Use this URL to cite or link to this record in EThOS:
Title: Transformations of identity and society in Essex, c.AD 400-1066
Author: Mirrington, Alexander
ISNI:       0000 0004 2746 5174
Awarding Body: University of Nottingham
Current Institution: University of Nottingham
Date of Award: 2013
Availability of Full Text:
Access from EThOS:
Access from Institution:
This study examines the archaeological reflections of group identity and socio-economic networks in the region of Essex and London in the Anglo-Saxon period, between c.400 and 1066. Given its location in the south-east of England, Essex was a key zone of socio-political interaction during the early medieval period. This doctoral research has brought together the stray and excavated archaeological material from the region for the first time. The thesis presented here is centred on diachronic, quantified distributional analyses of three key material culture classes: dress accessories, pottery, and coinage. The discussion synthesises the results of these analyses, examining the observed patterns within their broader archaeological context. The thesis reveals the emergence of a hybrid dress style in the 5th and 6th centuries. This appears to have been actively created in Essex to reflect a diverse cultural inheritance, but not a specific ethnic identity. However, from the mid-7th century these styles were rejected in favour of dynamic fashions, reflecting the maritime focus of the region, and especially links with the Merovingian/Carolingian Continent. From the later 9th century, Scandinavian dress and cultural practice are also apparent, particularly in north Essex This Continental orientation reflects the emergence and transformation of the North Sea network. The engagement of Essex communities with this network is studied in detail in this thesis. The coinage and pottery analyses reveal the emergence of several exchange hubs along the North Sea coast, as well as a generalized engagement with long-distance exchange among coastal communities. This system was disrupted, but not destroyed, by the Vikings, who linked Essex with wider Scandinavian networks. However, the long-term pattern shows the decline of coastal sites in favour of urban centres from the later 9th century.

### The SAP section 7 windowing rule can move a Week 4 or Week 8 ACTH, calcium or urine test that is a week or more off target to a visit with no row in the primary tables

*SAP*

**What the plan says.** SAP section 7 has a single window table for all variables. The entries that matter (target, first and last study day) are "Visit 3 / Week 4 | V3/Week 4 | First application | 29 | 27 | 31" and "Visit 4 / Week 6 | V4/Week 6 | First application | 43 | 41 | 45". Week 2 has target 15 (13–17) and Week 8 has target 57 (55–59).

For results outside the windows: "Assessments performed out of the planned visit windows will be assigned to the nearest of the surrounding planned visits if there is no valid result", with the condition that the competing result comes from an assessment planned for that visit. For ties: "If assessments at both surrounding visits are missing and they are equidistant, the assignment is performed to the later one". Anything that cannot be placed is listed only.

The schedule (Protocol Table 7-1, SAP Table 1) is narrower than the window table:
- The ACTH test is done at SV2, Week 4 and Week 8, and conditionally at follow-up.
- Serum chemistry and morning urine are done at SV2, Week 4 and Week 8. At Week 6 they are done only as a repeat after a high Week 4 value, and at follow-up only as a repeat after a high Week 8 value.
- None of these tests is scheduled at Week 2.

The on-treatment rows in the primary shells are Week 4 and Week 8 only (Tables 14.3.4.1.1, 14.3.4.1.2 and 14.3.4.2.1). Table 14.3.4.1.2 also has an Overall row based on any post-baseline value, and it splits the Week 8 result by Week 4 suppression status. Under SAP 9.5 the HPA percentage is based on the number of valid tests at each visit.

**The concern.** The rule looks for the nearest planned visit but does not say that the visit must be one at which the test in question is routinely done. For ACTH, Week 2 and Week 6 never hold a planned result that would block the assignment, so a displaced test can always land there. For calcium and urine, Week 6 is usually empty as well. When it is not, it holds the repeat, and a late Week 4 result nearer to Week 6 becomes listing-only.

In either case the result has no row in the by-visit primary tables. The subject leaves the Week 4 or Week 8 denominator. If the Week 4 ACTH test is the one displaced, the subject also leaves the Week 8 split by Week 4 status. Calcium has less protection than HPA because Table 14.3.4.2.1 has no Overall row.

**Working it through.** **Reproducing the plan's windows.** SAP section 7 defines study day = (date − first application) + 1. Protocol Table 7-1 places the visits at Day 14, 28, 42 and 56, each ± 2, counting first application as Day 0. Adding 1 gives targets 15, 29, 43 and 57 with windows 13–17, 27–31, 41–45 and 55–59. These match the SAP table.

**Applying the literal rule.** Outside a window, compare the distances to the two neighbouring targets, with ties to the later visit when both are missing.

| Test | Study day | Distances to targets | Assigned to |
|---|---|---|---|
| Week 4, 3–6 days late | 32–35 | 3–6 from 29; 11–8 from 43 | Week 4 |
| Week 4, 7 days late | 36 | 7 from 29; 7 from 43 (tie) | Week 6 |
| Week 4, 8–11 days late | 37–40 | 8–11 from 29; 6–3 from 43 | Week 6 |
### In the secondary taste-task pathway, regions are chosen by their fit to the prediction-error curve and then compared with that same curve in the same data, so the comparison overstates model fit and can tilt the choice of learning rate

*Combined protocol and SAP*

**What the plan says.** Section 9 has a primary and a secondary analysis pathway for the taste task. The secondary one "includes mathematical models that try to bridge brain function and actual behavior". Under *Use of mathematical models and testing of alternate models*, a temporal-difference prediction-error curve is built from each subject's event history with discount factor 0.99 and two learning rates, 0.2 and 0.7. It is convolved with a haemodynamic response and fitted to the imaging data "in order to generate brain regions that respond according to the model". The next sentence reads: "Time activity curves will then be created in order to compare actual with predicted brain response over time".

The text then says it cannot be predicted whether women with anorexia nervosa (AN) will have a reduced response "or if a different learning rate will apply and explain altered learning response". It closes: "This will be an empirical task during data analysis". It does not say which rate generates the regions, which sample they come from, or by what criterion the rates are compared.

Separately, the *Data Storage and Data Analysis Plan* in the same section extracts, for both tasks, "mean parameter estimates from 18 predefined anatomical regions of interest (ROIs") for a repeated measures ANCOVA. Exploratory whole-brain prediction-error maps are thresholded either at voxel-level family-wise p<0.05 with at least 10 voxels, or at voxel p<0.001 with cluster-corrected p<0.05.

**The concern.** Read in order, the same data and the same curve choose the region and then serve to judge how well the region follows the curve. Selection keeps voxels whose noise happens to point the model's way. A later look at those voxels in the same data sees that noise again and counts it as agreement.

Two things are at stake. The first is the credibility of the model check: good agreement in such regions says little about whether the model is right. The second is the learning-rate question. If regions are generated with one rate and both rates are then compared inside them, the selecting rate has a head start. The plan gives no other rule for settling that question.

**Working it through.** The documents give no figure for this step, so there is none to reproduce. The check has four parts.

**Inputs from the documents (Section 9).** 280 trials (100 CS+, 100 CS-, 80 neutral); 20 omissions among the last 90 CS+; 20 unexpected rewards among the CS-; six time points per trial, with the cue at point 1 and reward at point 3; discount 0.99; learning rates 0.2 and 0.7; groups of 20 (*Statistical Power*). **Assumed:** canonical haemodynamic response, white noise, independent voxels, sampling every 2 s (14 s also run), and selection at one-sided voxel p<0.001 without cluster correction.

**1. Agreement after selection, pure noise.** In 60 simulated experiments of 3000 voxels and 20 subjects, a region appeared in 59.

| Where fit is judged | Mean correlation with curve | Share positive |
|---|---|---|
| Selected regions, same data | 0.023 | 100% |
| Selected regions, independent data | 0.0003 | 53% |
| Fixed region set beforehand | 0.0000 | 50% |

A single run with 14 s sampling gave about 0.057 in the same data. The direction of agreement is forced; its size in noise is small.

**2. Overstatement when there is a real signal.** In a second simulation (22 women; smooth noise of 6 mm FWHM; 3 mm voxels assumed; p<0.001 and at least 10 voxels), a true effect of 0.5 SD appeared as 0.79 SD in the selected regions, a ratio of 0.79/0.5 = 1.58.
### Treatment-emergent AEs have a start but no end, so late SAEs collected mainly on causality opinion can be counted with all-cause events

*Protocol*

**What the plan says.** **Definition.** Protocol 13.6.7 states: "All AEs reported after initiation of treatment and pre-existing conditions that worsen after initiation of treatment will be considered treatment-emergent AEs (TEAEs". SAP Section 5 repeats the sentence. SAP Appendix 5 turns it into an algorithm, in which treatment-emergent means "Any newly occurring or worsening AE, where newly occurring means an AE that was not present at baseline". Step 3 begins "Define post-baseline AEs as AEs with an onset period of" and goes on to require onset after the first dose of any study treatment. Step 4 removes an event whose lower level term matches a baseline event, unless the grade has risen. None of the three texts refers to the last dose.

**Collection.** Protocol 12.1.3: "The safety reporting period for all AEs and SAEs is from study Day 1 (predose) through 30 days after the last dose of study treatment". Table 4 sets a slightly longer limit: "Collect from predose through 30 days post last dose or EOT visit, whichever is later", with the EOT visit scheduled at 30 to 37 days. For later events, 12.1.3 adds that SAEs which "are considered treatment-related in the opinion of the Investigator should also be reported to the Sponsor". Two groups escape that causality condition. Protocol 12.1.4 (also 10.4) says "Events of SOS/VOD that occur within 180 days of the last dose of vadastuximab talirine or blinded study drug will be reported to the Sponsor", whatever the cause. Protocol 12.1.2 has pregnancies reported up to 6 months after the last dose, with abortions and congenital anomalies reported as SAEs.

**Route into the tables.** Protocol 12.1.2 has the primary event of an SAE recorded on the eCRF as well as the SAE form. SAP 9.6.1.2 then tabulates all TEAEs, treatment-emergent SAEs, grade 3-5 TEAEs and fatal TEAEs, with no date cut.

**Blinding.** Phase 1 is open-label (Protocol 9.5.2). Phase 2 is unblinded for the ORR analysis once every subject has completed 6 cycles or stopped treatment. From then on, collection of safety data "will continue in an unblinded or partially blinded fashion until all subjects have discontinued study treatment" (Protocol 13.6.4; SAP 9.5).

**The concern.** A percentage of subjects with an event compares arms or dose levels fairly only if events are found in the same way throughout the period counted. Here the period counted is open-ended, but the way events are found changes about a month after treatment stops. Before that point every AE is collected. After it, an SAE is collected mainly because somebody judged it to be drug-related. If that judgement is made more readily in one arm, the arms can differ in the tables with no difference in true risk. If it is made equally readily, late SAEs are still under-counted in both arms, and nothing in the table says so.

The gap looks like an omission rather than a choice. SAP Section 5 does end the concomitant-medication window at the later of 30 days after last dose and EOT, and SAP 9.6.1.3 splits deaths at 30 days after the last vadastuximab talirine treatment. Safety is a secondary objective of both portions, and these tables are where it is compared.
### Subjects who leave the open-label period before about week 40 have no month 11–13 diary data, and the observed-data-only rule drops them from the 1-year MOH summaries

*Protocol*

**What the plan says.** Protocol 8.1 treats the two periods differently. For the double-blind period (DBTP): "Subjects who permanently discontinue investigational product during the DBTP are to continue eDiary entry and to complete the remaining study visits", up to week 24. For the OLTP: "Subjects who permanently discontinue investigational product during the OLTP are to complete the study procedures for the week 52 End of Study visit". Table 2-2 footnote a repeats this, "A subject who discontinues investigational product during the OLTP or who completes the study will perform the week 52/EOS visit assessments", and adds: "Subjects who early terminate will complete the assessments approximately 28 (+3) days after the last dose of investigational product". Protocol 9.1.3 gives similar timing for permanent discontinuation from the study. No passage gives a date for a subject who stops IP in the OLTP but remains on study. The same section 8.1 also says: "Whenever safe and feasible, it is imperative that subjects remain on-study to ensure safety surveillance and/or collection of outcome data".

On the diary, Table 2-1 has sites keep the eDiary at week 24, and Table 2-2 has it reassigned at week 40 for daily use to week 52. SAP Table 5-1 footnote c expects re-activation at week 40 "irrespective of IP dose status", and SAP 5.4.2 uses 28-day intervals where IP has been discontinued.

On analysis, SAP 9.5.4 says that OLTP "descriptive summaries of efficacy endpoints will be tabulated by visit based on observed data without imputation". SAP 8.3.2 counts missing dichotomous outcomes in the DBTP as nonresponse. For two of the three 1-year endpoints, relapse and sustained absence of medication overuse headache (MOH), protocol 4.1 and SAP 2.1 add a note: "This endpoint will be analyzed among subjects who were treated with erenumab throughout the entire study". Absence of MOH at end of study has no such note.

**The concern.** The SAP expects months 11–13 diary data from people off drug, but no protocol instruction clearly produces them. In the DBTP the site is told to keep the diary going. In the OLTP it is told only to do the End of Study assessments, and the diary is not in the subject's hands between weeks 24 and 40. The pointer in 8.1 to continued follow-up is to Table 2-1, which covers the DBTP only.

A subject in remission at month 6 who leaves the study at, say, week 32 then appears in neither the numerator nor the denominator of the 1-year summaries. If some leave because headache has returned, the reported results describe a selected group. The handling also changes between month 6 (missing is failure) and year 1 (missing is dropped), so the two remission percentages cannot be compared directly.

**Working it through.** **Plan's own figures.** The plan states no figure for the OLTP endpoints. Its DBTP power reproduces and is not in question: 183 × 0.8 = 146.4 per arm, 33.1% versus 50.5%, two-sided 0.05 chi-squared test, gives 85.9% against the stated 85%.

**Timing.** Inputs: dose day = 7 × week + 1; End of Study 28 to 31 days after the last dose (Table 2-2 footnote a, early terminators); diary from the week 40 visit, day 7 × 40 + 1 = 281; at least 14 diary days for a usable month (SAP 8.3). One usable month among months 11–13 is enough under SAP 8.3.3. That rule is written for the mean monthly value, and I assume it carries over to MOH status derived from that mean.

Supervisor: Not available Sponsor: Not available
Qualification Name: Thesis (Ph.D.) Qualification Level: Doctoral
EThOS ID:  DOI: Not available
Keywords: DA Great Britain ; GT Manners and customs